As shown in Figure 2, the relationship between former Communist Party membership and entrepreneurship is nearly universal in the transition region. One exception is that former Communist Party membership is not associated with failing to set up a business in the Visegrad countries (Poland, Czechia, Slovakia, and Hungary) and in the Baltic countries (Latvia, Lithuania, and Estonia). To succeed in these countries, nascent entrepreneurs likely did not have to rely on former Communist Party networks, but rather on their past experiences and entrepreneurial skills.
We also document that individuals with fewer of the traits associated with entrepreneurship – such as motivation, risk tolerance, and ability – were more likely to join the former Communist Party, while people with former Communist Party links were more likely to believe that success depends on political connections and breaking the law rather than effort and skill.
Therefore, our findings indicate that the least capable Communist Party members (or their children) became entrepreneurs and subsequently closed down their business due to a lack of entrepreneurial talent. In the early stages of democracy, networks, resources, and opportunities provided by former party membership triggered entrepreneurial start-ups by former Communist Party members in CEE.
Former Communist Party networks still affect business practices in Central and Eastern Europe. This has a number of implications for social welfare and economic development in the region. First, by encouraging a culture of state-reliance rather than personal initiative, communism caused long-lasting damage to entrepreneurship (Alesina and Fuchs-Schundeln 2007). Second, despite its focus on equality and egalitarianism, communism created barriers to entry for business ventures outside party circles, which, paradoxically, laid the foundations for inequality of opportunity when it comes to entrepreneurship. From a social viewpoint, the fact that the least capable former Party members started businesses and subsequently failed, while also possibly crowding out those without elite connections, suggests a social welfare loss. Since entrepreneurship is one of the main drivers of economic growth, ensuring a level playing field and reducing barriers to entrepreneurship for all should be a policy priority in countries undergoing political and economic regime change.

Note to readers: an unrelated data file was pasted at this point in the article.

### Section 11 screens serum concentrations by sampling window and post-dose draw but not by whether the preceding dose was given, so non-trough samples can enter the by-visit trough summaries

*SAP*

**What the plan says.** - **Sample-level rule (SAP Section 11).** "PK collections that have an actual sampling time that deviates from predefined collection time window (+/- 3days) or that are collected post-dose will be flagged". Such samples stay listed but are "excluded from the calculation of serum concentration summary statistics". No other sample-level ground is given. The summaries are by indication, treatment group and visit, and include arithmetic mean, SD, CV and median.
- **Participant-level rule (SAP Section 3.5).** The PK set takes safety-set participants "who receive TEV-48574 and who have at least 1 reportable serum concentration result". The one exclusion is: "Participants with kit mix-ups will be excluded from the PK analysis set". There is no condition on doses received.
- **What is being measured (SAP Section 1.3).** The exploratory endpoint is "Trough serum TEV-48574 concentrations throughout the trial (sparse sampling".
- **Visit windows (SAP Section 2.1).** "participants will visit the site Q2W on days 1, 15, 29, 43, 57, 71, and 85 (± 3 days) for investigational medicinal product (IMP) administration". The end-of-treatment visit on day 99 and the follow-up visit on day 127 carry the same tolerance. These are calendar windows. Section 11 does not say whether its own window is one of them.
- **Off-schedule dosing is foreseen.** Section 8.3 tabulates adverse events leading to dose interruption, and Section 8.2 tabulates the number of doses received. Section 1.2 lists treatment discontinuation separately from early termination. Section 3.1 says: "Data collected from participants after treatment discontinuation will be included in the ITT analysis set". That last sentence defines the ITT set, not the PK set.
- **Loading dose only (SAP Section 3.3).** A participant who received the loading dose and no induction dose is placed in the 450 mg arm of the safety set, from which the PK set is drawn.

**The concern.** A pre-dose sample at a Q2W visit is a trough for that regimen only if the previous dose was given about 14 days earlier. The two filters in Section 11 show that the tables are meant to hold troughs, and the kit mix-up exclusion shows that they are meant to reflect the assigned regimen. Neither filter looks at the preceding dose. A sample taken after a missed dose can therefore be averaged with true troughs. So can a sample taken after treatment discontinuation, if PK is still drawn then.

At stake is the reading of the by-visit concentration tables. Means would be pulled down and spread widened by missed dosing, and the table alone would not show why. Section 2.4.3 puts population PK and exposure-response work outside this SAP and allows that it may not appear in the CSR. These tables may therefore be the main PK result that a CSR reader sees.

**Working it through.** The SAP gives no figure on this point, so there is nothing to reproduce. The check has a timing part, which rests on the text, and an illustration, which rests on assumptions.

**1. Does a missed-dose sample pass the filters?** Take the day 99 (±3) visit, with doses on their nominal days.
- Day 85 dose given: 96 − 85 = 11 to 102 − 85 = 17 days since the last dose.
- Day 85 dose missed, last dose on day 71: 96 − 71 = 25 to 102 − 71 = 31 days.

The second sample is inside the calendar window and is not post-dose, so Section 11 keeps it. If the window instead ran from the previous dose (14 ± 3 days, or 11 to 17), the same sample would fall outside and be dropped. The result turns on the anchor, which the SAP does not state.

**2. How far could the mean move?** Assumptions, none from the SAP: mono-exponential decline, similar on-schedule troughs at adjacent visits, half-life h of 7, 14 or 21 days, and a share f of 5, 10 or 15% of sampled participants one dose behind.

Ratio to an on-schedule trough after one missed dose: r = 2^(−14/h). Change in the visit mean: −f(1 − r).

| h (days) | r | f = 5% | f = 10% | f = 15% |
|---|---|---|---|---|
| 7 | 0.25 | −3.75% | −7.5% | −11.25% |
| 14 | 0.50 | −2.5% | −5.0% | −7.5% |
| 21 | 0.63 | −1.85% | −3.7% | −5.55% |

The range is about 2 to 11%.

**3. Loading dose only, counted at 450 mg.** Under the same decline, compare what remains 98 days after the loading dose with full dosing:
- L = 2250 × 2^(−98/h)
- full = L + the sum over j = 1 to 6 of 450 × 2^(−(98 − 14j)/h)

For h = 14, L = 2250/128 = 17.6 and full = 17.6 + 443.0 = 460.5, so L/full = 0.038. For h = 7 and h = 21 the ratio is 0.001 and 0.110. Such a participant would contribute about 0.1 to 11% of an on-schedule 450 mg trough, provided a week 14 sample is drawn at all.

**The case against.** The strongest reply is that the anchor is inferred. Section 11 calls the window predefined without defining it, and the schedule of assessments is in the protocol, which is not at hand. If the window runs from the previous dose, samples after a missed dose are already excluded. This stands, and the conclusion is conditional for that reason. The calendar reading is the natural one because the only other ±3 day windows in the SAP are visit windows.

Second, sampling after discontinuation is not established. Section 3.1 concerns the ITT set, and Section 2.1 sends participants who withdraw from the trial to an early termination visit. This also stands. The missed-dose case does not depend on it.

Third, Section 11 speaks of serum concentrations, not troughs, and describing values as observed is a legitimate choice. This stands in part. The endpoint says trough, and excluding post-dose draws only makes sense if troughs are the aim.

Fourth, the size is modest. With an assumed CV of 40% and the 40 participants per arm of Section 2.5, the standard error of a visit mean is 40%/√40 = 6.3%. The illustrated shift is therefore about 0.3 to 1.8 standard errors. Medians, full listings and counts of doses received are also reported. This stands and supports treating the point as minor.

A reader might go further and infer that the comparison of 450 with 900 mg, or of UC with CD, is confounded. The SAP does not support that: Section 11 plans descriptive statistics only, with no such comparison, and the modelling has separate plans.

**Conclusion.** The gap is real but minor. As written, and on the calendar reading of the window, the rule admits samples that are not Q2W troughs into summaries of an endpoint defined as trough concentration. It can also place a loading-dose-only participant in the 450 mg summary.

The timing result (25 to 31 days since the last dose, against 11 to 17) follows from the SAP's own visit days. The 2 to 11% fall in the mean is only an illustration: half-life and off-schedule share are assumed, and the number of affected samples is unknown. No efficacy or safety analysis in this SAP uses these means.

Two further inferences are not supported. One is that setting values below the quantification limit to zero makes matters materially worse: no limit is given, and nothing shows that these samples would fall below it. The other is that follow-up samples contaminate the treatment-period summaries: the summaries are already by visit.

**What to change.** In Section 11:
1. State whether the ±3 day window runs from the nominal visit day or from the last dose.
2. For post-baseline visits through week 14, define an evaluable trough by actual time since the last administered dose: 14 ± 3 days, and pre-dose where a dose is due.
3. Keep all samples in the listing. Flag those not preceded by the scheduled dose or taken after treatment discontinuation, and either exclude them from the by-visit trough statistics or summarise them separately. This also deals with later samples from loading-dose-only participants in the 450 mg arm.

Aidis, R, S Estrin and T Mickiewicz (2008), “Institutions and Entrepreneurship Development in Russia: A Comparative Perspective”, Journal of Business Venturing 23(6): 656-672.
Alesina, A and N Fuchs-Schundeln (2007), “Good-Bye Lenin (or Not?): The Effect of Communism on People’s Preferences”, The American Economic Review 97(4): 1507-1528.
Djankov, S, E Miguel, Y Qian, G Roland and E Zhuravskaya (2005), “Who are Russia’s Entrepreneurs?”, Journal of the European Economic Association 3(2-3): 587-597.
Estrin, S, J Korosteleva and T Mickiewicz (2013), “Which Institutions Encourage Entrepreneurial Growth Aspirations?”, Journal of Business Venturing 28(4): 564-580.
Ivlevs, A, M Nikolova and O Popova (2019), “Former Communist Party Membership and Present-Day Entrepreneurship in Central and Eastern Europe”, IZA Discussion Paper 12761.
Ivlevs, A and T Hinks (2018), “Former communist party membership and bribery in the post-socialist countries”, Journal of Comparative Economics 46: 1411-1424.
Nikolova, M, O Popova and V Otrachshenko (2019), “Stalin and the Origins of Mistrust”, IZA Discussion Paper 12326.
Smallbone, D and F Welter (2001), “The Distinctiveness of Entrepreneurship in Transition Countries”, Small Business Economics 16(4): 249-262.
WTO (2016), Levelling the Trading Field for SMEs, World Trade Report.